How do I pay my rent?
All the accommodation offered to new students in 2011/12 will allow you to pay rent in three equal instalments if you can provide the details of a UK-based guarantor. These instalments are timed to coincide with receipt of funding from the UK funding bodies - in other words a first instalment in early October 2011, a second in early January 2012 and the final one in late March.
If you are able to pay your rent in full in advance of your arrival in Liverpool, many accommodation owners offer a discount on the annual cost - more details can be found on this webpage.
Are utility bills and the internet included in the rents?
Yes, in academic year 2011/12 rents at all the accommodation offered to new LJMU students will include fuel charges and the cost of an internet connection in each bedroom. Therefore there will be no additional charges for heating or lighting or for connecting to the internet, although it is possible to upgrade the speed of your connection for an extra charge at some accommodation sites.
What happens to my intital payment at the end of my tenancy?
All the accommodation owners require an initial payment which must be made when the tenancy agreement is signed in order to confirm a room booking. This ranges from a low of £191 at Great Newton Hall to a maximum of £250 at several locations. In some cases this becomes a damage deposit after you arrive in Liverpool and will be returned at the end of the tenancy minus any charges for damage. Some owners treat this as a pre-payment and hence the amount you will pay after you arrive is reduced by the same amount, either split across the three instalments or deducted in full from the final instalment.
Details of how much this initial payment is and whether it is a deposit or pre-payment can be found on this webpage.
Will I need a TV Licence?
Any student who brings a personal television to their accommodation will require a Licence - you are not covered by any Licence which has been purchased for your family home.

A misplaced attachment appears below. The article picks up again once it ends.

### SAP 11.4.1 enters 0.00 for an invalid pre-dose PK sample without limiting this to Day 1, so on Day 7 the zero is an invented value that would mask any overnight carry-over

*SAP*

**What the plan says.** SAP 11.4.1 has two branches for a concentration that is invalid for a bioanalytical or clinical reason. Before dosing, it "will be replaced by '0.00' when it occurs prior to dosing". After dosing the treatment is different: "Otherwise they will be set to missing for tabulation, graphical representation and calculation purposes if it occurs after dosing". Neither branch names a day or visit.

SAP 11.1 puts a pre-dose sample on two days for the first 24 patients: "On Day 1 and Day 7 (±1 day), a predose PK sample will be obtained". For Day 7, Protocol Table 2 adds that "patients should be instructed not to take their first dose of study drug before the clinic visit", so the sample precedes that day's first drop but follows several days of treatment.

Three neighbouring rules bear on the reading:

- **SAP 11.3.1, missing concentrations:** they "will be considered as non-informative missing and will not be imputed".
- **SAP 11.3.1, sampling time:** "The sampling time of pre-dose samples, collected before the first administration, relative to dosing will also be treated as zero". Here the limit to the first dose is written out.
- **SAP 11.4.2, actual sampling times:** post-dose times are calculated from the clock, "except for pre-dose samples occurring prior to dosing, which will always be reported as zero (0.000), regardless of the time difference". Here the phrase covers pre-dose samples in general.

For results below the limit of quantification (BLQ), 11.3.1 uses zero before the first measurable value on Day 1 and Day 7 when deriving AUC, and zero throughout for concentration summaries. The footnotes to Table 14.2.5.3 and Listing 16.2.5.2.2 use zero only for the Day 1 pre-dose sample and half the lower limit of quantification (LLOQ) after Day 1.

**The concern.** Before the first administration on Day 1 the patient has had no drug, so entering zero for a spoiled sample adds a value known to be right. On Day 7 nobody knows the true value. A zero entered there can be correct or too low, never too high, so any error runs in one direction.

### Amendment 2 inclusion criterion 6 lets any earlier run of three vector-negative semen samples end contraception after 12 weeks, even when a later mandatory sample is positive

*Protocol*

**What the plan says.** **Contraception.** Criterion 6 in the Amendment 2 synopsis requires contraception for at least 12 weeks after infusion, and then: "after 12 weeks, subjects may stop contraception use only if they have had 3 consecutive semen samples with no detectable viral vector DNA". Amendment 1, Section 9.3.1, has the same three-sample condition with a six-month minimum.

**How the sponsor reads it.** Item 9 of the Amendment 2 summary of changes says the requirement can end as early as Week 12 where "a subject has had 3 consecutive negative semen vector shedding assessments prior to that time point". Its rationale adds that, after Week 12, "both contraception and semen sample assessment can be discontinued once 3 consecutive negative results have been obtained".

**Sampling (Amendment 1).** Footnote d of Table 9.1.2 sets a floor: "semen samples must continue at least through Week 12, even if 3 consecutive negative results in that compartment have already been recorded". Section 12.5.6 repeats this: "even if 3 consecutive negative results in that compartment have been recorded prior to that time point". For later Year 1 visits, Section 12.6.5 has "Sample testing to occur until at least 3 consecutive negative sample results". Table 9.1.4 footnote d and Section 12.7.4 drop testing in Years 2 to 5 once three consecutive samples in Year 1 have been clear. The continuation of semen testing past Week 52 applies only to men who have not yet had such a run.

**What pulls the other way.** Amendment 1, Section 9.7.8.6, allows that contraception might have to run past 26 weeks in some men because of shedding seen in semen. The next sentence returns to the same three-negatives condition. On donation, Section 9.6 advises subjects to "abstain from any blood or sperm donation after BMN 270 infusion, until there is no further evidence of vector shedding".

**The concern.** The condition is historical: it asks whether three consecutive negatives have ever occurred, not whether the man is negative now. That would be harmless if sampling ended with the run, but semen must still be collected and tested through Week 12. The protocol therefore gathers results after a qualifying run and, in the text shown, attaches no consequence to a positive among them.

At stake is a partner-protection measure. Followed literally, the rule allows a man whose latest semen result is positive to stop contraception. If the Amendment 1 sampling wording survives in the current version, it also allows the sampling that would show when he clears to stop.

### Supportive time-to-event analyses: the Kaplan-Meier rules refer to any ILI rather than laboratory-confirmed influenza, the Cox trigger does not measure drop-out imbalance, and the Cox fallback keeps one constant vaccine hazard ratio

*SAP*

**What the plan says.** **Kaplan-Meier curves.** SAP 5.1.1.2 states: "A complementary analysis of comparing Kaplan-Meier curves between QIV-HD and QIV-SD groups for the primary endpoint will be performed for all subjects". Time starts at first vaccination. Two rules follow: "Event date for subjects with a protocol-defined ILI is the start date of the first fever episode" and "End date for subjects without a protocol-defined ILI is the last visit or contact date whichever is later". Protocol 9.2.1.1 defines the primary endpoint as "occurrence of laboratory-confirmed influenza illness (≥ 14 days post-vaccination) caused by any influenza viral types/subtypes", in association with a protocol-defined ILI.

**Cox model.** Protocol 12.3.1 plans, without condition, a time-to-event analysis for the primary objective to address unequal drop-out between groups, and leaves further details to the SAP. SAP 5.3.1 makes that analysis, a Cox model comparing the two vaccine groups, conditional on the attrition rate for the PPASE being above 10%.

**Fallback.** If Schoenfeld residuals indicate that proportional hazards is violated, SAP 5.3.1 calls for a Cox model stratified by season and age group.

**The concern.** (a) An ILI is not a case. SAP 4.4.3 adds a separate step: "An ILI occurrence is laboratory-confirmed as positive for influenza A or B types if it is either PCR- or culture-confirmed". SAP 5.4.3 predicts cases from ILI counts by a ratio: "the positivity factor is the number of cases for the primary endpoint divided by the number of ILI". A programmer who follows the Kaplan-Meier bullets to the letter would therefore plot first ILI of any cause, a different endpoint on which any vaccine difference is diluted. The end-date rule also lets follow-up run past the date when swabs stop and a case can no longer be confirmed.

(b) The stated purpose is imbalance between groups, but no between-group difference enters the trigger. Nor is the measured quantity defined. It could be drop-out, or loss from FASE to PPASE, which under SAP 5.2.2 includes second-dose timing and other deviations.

It doesn’t matter what channel you choose – terrestrial, cable or satellite, and it doesn’t matter what equipment you use – traditional TV, games console, laptop or mobile phone. You still need to be covered by a Licence if you are watching programmes at the same time as they are shown on TV. This means that if you are watching or recording programmes via the BBC iPlayer at the same time as they are shown on TV, you need a TV Licence. If you are only watching or downloading programmes that have already been broadcast using the iPlayer or other internet services, a Licence is not required.
If you use television-receiving equipment without a valid Licence, you risk prosecution and a fine of up to £1,000, plus court costs, and you will need to buy a Licence if you still need one. TV Licensing’s database lists addresses that don’t have a TV Licence, including university accommodation and enquiry officers do visit unlicensed properties. A colour licence costs £145.50. To find out more about whether you require a Licence, contact TV Licensing visit the TV Licensing website.
In addition a separate Licence is required for any television which is watched in a communal area of your flat and which has been purchased by you. However if a television is provided in the communal area of the flat, a Licence will have been purchased for you by the accommodation owner.
Will I be liable for Council Tax?
No - full-time students living in private accommodation with other students are fully exempt from Council Tax.
Will I need insurance for my possessions?
Almost all the accommodation offered to new students has basic insurance cover included within the rent - the only exception to this is Rose Lane. As a general rule, this cover does not include loss or damage to laptop computers and students are usually offered the chance to purchase additional cover on arrival in Liverpool. It is advisable to check carefully to ensure that all your belongings are covered, especially if you have any unusual or valuable items. However it is also a good idea to check whether your belongings would be covered by an insurance policy at your permanent home address, even if this is in the name of a parent or guardian.